Colin Wilson: My first feeling about vampires is that obviously they simply were a myth, a legend, but as I studied cases that occurred in middle Europe in the middle of the 1700s, I found that there seems to be real evidence for their existence. In Medvigia, there were a number of people who were supposed to have died a long time ago who actually were still very much alive. I wrote a book called "Unexplained Mysteries" on topics like these. As for aliens, flying saucers became very popular when I was a boy; it wasn't until about 40 years later that I was asked by a publisher in the '90s if I would write a book about this notion of aliens and whether they existed. Once again I found the evidence was very strong indeed; I'd met a number of very sensible people who were convinced they had been abducted. Bud Hopkins for example has written on dozens of cases of it. Do I believe that these things pose a threat? On the whole I don't. But I do believe they're studying us very closely and can make life very uncomfortable for the people they abduct. What it's all about I just don't know. The great significance of all this evidence has to be the recognition that we're not the highest intelligence in all the universe; in a sense we are still apes.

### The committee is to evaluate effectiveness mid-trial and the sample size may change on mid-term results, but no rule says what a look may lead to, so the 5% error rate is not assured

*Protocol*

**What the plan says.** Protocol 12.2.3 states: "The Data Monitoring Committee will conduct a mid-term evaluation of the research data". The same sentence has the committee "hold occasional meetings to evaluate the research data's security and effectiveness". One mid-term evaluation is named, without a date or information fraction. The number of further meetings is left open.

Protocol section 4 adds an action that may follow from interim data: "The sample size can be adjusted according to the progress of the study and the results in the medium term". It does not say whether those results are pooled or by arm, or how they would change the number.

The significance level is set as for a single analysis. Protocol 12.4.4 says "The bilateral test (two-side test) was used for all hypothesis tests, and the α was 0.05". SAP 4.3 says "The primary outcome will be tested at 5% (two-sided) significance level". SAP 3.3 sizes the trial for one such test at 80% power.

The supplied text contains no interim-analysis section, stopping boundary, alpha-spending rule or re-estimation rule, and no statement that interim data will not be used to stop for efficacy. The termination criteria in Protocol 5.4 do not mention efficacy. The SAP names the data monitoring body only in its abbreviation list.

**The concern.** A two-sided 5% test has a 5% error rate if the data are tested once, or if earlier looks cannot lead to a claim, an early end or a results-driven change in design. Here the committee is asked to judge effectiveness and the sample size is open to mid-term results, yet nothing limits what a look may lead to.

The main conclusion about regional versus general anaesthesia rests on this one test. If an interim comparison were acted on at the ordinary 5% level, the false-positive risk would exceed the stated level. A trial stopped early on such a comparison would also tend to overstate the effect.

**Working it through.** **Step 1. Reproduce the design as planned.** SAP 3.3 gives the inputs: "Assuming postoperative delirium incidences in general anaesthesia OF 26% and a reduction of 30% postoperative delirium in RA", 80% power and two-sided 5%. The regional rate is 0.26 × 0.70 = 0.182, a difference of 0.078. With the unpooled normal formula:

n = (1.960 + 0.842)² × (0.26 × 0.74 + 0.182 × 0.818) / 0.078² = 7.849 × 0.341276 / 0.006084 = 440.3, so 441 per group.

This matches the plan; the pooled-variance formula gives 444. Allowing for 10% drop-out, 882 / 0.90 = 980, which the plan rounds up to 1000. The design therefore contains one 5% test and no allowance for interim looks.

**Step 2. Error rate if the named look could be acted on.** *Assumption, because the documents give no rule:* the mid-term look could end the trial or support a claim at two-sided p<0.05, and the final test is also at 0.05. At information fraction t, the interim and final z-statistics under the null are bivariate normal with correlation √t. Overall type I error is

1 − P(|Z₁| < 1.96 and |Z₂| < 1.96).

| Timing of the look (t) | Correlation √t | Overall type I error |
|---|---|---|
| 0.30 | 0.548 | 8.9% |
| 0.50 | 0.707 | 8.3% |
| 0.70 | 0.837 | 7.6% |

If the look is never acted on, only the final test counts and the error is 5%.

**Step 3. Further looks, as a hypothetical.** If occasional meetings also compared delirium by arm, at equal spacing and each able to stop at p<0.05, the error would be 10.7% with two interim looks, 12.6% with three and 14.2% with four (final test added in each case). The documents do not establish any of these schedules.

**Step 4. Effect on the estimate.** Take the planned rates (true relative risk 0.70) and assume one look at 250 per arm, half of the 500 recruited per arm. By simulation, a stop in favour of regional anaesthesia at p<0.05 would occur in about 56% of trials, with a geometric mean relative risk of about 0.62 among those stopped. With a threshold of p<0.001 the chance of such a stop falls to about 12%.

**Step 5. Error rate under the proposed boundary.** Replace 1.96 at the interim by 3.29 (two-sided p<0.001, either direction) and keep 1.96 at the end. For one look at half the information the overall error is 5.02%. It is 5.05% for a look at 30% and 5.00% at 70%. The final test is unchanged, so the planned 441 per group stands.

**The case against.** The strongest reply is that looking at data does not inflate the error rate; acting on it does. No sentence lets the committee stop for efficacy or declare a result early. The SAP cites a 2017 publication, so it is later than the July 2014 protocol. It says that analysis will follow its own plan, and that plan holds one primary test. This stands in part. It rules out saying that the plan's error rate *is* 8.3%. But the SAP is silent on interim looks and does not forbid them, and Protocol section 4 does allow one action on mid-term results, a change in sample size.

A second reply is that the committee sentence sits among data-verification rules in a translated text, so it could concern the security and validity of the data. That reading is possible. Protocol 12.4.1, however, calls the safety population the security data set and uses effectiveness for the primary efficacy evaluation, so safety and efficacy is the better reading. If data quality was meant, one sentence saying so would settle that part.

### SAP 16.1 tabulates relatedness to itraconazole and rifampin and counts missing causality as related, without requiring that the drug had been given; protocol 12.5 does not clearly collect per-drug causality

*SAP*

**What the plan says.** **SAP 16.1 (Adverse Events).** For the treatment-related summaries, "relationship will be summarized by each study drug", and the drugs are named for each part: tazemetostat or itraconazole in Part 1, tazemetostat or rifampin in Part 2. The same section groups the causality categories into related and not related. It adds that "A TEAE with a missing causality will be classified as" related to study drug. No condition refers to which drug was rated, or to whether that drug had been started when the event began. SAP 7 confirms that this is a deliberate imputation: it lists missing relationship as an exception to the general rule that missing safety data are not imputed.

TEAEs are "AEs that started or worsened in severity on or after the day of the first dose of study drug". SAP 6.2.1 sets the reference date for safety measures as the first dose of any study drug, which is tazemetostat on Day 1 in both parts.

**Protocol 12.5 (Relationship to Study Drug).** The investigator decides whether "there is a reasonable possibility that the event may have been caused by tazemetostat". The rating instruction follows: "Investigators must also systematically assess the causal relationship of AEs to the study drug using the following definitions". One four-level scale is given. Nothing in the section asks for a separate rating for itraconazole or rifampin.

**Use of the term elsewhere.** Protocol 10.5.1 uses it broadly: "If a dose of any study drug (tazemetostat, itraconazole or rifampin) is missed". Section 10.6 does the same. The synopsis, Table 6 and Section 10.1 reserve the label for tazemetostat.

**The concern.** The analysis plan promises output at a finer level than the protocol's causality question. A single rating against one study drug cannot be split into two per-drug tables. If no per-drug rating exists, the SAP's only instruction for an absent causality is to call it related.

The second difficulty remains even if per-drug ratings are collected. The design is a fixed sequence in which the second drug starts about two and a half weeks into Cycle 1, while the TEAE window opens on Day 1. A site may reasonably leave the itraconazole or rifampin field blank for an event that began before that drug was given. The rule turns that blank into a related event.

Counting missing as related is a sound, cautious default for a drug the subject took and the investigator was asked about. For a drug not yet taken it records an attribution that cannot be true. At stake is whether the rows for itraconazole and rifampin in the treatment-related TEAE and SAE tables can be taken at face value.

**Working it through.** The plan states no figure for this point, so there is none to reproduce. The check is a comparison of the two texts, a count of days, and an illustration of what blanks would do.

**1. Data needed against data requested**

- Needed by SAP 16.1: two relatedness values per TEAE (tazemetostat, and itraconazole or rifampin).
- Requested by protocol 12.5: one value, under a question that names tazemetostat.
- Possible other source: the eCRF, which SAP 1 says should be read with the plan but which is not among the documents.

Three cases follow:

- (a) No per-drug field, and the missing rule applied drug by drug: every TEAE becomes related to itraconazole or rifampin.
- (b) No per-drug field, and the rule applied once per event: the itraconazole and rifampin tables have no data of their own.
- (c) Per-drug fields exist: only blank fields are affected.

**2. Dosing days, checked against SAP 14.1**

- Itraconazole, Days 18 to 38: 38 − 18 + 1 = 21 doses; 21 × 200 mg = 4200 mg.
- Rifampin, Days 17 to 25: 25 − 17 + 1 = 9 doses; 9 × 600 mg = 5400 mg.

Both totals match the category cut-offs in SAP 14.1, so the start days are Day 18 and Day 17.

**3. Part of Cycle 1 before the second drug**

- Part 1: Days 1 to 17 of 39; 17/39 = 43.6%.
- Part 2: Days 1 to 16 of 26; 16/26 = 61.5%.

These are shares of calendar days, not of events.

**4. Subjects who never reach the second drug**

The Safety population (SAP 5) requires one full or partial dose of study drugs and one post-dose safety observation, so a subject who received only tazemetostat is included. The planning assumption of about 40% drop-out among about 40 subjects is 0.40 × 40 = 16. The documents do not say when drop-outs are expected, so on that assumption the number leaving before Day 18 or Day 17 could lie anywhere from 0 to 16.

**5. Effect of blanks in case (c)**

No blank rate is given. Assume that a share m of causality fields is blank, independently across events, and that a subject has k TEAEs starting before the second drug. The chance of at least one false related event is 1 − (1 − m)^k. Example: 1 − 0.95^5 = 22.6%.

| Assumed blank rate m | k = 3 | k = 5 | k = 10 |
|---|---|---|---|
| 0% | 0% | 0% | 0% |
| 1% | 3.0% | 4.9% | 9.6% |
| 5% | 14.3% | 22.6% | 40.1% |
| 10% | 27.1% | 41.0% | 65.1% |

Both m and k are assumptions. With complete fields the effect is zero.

Ein Karem, Israel: In my opinion the occult is destructive, leading to the problem of repressive, obsessive and possessive nature ... what is your opinion? Is Harry Potter a factor in the occult growth today?
Colin Wilson: Harry Potter I've never read. It's a bit too young to me. I sat halfway through the first film on television, but it's not really my cup of tea. But your feeling I perfectly understand, many people share it. All I can tell you is that I started off as a skeptic and I've learned as the years go by that it just doesn't work. There are so many things we don't understand that by far the best attitude is to take an open mind. When you open your mind, extremely interesting things get into it. Members of the Society for Psychic Research are very sensible, down-to-Earth people and through open mindedness I think hold a more sensible view of things than scientists, who regard the whole thing as a delusion.